The Ontario government also clarified that the ADP office will continue to make transfer payments to device and equipment suppliers (based on past claims) to keep the supply chain afloat. This practice seems like a solution, except it places the burden on suppliers to fill orders in advance, not knowing for certain whether the orders are for the appropriate equipment, or whether they will receive reimbursement. Essentially, suppliers are being asked to take on liability for the appropriate equipment and the expense for it. At the same time, low income families might not be able to pay the costs up front. It is time to close this gap in essential service.
A final note to my fellow therapists and health care professionals. If you are an ADP authorizer, I encourage you to take into account the pressures and demands of COVID-19 and consider the consequences to individuals on your caseloads of not conducting assessments for ADP eligibility. Make those consequences known to your employers and your community. A broader understanding of the issue will encourage policy-makers to be aware and inclusive of patients who need this service.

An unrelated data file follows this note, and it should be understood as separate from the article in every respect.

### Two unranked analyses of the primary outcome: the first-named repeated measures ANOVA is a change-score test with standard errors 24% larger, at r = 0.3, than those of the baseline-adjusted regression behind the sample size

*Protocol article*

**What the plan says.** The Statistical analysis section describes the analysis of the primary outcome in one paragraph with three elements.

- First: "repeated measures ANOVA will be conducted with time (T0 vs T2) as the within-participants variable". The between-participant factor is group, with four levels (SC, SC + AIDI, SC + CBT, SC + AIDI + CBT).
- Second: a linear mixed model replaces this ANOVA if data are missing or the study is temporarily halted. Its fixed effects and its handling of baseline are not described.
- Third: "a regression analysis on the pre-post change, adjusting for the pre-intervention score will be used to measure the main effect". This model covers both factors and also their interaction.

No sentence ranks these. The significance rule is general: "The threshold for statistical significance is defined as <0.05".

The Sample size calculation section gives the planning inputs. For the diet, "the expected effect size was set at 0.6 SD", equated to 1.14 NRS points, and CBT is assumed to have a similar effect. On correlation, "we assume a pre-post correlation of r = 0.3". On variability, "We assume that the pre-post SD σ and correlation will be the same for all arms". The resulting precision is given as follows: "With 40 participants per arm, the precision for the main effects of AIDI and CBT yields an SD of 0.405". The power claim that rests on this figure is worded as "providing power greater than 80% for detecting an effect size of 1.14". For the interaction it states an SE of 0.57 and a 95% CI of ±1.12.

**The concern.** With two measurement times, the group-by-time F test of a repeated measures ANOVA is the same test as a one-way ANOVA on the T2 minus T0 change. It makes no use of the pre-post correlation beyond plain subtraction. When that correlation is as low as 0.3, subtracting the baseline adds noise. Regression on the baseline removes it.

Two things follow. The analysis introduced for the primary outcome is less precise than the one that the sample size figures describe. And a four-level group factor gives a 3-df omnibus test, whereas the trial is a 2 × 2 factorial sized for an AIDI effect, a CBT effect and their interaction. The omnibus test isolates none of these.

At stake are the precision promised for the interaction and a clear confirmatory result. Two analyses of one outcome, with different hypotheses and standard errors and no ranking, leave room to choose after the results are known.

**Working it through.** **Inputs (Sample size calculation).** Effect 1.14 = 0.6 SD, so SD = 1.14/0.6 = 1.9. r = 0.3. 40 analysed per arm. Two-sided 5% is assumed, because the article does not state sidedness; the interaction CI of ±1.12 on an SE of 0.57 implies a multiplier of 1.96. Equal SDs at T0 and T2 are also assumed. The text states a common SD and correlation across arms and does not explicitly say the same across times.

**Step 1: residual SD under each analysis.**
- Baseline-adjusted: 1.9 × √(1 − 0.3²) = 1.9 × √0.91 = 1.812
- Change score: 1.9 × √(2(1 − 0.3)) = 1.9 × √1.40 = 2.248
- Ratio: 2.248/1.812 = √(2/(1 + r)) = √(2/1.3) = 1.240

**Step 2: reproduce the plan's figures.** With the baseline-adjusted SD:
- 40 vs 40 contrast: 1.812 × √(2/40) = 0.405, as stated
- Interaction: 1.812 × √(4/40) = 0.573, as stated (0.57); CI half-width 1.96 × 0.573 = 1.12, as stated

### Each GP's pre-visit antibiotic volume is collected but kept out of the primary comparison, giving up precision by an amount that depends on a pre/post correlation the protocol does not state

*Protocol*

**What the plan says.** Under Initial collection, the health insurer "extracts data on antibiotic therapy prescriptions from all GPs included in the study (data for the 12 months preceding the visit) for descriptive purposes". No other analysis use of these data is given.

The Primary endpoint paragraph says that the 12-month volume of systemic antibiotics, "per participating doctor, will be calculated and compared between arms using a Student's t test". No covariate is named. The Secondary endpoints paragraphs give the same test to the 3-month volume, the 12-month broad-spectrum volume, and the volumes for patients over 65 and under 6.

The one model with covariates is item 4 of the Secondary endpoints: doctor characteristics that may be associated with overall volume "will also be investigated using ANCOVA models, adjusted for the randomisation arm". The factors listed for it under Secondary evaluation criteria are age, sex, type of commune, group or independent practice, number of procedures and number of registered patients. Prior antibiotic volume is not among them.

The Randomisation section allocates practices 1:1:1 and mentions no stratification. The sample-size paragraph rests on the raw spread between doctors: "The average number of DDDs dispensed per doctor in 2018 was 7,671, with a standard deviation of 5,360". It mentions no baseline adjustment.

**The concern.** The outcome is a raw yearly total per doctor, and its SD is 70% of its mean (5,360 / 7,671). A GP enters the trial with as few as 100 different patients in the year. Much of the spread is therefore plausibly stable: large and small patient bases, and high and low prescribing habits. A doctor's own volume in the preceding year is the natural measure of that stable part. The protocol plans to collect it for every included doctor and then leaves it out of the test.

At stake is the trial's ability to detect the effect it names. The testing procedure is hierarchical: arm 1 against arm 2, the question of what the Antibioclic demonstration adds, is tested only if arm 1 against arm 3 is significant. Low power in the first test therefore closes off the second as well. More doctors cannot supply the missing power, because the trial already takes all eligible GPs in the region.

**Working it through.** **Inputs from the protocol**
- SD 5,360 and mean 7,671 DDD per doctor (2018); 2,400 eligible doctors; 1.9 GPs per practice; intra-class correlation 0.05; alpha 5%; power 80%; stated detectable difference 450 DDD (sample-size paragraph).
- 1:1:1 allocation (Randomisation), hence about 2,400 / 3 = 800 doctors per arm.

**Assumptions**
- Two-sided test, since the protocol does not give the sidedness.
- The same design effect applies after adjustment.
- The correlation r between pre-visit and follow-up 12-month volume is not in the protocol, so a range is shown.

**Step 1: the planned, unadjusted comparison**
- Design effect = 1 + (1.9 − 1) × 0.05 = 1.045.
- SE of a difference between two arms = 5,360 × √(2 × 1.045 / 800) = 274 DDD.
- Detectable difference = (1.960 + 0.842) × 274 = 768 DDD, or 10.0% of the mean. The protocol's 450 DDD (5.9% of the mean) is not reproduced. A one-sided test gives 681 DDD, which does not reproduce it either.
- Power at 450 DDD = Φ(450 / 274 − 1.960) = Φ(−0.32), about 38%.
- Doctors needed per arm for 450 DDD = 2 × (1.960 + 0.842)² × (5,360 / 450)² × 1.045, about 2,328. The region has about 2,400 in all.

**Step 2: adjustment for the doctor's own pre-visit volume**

The progress we have made in Ontario with our pandemic response is laudable. But it has only begun. My message as an occupational therapist and a health services and systems researcher is that we need to remember community-based healthcare so we can continue to maintain our progress in supporting some of the populations who need it most. In doing so, we will all benefit.